‘Good Wife, Wise Mother’

A 'ryosai kenbo' is a treasure, a true boon to a man and a household



Shimoda Utako is probably not a household name in America. She isn’t very well known in Japan, either, although Japan is the land of her birth. This has not always been the case, though. Shimoda Utako was famous more than a hundred years ago as a model woman of Meiji Japan, someone devoted to the care of her family and the education of her children. She was also dedicated to female education, not just for Japanese girls but for young women from throughout Asia. Although her books are rarely checked out of libraries today, Shimoda was once a prominent public figure whose influence on Asian society was considerable.

Shimoda’s life and thinking were complex, very much attuned to the social and political realities of her time. She is well worth studying. However, in many contemporary scholarly works in which Shimoda’s name appears, Shimoda is rather reductively connected to her ryosai kenbo teaching, the complexities of her philosophy reduced to four simple Chinese characters. Ryosai kenbo means “good wife, wise mother” in Japanese, and helps explain Shimoda’s understanding of the social roles that women should play. In recent scholarship I have seen some attempts to appreciate the complexity underlying Shimoda’s ryosai kenbo ideal. But for many years the literature on Japanese history and culture was rife with dismissive mentions of ryosai kenbo as an archaic relic, a samurai-era holdover which prevented Japanese women from achieving “liberation” and encouraged militarism by upholding rigid social hierarchies.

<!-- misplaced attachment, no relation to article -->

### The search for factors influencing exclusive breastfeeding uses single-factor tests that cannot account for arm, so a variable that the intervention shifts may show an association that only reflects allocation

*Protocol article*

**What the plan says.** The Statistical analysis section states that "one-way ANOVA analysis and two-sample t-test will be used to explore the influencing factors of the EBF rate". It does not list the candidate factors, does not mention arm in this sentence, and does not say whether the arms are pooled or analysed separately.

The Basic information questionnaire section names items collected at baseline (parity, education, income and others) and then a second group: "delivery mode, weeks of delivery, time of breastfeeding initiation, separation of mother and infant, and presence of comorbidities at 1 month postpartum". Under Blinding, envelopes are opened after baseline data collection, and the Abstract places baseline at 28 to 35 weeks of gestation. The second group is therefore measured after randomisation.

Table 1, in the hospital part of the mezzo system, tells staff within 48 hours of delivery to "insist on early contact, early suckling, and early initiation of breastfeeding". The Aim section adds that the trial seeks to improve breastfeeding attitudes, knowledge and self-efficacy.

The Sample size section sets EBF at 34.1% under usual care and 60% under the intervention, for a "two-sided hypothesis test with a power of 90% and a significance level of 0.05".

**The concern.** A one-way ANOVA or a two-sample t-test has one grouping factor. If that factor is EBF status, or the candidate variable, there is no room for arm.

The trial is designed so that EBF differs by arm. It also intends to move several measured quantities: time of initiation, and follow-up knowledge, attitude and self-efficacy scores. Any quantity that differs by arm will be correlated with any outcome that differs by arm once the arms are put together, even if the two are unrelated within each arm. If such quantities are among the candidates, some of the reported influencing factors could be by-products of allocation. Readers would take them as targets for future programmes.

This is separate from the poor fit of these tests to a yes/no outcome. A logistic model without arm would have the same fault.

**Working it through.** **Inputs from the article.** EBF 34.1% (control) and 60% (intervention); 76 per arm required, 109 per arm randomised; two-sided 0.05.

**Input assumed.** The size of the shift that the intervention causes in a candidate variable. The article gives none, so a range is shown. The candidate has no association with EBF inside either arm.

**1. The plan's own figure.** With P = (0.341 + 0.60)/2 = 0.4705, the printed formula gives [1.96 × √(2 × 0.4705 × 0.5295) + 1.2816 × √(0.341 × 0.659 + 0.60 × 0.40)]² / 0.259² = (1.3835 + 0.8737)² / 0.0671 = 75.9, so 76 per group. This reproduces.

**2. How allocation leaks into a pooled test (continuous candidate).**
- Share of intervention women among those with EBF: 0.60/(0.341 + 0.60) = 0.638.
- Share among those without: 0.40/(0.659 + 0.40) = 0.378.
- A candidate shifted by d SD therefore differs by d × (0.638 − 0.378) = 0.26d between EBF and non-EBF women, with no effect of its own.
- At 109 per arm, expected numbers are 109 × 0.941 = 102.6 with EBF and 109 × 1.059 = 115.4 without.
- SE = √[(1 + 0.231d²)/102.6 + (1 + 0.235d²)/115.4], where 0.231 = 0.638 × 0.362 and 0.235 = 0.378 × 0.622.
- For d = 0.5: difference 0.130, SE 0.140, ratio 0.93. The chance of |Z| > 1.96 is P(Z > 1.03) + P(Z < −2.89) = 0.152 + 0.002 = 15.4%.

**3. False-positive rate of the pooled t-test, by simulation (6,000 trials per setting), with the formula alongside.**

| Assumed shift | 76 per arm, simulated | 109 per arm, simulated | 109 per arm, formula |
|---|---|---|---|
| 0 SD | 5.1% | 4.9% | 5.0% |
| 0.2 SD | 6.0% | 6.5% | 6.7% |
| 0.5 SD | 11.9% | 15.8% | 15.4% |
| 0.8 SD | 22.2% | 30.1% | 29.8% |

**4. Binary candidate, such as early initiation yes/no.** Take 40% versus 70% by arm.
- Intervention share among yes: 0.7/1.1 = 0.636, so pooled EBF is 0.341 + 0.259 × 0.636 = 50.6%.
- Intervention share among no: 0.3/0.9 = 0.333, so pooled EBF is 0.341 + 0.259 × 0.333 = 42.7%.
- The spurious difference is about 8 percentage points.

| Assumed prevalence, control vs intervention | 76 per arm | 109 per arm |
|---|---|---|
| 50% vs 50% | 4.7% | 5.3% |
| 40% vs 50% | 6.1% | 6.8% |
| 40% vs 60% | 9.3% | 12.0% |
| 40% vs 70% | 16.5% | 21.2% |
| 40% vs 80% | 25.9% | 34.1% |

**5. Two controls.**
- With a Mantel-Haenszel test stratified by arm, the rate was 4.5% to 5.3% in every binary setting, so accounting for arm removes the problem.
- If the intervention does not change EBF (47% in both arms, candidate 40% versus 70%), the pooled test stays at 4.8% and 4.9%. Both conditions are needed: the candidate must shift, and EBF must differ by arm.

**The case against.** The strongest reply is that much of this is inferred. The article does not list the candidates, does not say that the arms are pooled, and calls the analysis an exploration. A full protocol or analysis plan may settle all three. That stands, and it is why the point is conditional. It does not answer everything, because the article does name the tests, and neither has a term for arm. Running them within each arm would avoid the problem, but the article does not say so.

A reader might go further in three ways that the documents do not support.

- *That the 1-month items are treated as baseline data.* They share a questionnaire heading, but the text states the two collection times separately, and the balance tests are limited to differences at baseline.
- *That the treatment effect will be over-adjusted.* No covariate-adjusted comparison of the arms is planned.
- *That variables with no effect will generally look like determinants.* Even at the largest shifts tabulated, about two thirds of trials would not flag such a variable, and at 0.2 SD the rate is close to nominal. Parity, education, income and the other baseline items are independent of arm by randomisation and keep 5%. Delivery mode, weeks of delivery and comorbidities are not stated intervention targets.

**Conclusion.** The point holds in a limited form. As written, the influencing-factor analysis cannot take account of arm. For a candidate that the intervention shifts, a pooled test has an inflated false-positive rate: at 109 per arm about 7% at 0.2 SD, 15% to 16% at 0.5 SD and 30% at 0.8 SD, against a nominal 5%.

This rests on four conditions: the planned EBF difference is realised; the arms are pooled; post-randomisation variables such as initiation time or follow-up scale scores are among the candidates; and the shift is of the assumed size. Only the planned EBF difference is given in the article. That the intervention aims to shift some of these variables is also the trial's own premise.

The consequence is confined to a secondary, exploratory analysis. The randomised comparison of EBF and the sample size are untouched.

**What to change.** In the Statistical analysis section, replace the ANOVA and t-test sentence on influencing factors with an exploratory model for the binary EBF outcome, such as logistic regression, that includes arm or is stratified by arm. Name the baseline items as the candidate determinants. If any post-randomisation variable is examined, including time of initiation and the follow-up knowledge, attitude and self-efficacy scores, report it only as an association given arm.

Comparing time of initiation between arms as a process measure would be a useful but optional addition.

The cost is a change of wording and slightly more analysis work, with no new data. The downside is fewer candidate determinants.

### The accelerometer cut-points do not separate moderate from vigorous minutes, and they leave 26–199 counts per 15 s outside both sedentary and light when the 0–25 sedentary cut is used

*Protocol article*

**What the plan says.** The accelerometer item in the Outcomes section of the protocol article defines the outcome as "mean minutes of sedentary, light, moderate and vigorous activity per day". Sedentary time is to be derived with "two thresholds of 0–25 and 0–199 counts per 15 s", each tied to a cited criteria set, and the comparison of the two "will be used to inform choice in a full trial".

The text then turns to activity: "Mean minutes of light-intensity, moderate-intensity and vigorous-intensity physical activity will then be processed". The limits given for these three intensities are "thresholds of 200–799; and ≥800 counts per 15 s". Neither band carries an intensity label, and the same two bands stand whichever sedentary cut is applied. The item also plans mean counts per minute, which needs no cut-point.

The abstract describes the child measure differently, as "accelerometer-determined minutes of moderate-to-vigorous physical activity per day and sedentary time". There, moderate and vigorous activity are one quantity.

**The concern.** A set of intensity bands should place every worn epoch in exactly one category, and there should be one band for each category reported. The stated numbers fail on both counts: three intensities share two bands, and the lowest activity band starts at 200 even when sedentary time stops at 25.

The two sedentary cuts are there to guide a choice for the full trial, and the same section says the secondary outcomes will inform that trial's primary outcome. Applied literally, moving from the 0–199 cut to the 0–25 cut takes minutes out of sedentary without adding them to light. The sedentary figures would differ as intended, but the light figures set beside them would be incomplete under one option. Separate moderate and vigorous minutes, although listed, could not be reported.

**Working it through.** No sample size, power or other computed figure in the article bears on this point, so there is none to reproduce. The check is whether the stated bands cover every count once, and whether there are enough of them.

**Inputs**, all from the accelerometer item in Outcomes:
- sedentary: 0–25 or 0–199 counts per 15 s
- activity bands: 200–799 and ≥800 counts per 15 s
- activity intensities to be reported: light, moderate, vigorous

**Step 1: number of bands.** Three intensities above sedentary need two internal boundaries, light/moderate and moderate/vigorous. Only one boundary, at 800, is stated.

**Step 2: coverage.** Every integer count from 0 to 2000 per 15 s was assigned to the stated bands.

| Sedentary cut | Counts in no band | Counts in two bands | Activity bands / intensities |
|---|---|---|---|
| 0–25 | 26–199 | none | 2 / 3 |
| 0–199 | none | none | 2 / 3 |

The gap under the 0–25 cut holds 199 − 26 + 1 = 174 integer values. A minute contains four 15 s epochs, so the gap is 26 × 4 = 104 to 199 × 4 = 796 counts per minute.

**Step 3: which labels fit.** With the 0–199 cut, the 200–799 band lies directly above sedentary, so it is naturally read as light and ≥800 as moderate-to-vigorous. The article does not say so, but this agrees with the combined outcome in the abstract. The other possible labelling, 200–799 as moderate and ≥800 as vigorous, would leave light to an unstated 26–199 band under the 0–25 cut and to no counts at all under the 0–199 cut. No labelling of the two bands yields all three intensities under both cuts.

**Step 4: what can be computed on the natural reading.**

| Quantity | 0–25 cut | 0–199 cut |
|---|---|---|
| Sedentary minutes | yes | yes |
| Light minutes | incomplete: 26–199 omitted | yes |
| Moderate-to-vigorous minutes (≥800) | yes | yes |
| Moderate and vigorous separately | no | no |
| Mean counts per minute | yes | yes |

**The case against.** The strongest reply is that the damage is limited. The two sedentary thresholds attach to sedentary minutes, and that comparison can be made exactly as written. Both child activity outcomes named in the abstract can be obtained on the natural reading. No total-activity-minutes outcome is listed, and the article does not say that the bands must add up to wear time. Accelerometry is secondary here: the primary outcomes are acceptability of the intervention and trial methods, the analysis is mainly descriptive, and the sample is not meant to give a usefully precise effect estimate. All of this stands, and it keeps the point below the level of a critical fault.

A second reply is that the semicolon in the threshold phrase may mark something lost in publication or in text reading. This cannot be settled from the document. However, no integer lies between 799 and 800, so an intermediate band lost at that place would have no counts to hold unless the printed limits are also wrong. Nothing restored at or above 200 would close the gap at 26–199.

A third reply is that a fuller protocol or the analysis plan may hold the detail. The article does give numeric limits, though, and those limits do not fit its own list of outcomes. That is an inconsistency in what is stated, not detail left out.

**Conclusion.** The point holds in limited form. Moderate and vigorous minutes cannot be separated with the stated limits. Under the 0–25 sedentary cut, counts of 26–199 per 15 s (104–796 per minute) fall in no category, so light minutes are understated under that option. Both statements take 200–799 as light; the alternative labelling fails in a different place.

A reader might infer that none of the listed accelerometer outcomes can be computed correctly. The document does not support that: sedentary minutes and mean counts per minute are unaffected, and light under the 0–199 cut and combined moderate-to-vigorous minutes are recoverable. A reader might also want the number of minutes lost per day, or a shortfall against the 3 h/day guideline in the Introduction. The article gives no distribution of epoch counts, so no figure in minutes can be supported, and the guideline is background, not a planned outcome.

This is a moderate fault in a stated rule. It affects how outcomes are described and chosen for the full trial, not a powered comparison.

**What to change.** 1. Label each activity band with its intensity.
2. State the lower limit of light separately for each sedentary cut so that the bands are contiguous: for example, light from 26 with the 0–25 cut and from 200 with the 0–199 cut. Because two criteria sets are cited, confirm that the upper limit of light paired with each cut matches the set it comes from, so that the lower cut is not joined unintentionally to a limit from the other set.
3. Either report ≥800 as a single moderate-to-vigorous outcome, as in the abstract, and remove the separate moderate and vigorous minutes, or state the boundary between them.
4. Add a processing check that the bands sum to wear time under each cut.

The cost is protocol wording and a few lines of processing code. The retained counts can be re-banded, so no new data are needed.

It is not hard to see why ryosai kenbo has not been a big hit in the American academy. “Smash the patriarchy!” posters used to be plastered on the walls of feminist spaces at the graduate schools I attended in the United States, and the notion that a woman would want to be a wife and a mother—much less a wise and good one, are you kidding me?—was seen as implicitly misogynistic. I remember attending, as an undercover cub reporter of sorts, a socialist protest in Madison, Wisconsin, where I was handed a flyer—by a man, no less—featuring a cartoon of a uterus giving the world the middle finger. As Groucho Marx might have said, “I’ve hoid of ‘keep your rosaries off my ovaries,’ but that’s ree-diculous.”

And yet, that’s pretty much the standard American-academic feminist view of things. If women are giving birth and caring for their families, then they have been tricked, at best — probably threatened or worse. No woman in her right mind would want to use her womb to reproduce with. No militant socialist worth her sleeveless leather jacket and safety-pin earrings would dream of letting some oppressive male (and they’re all oppressive males) tell her what to do.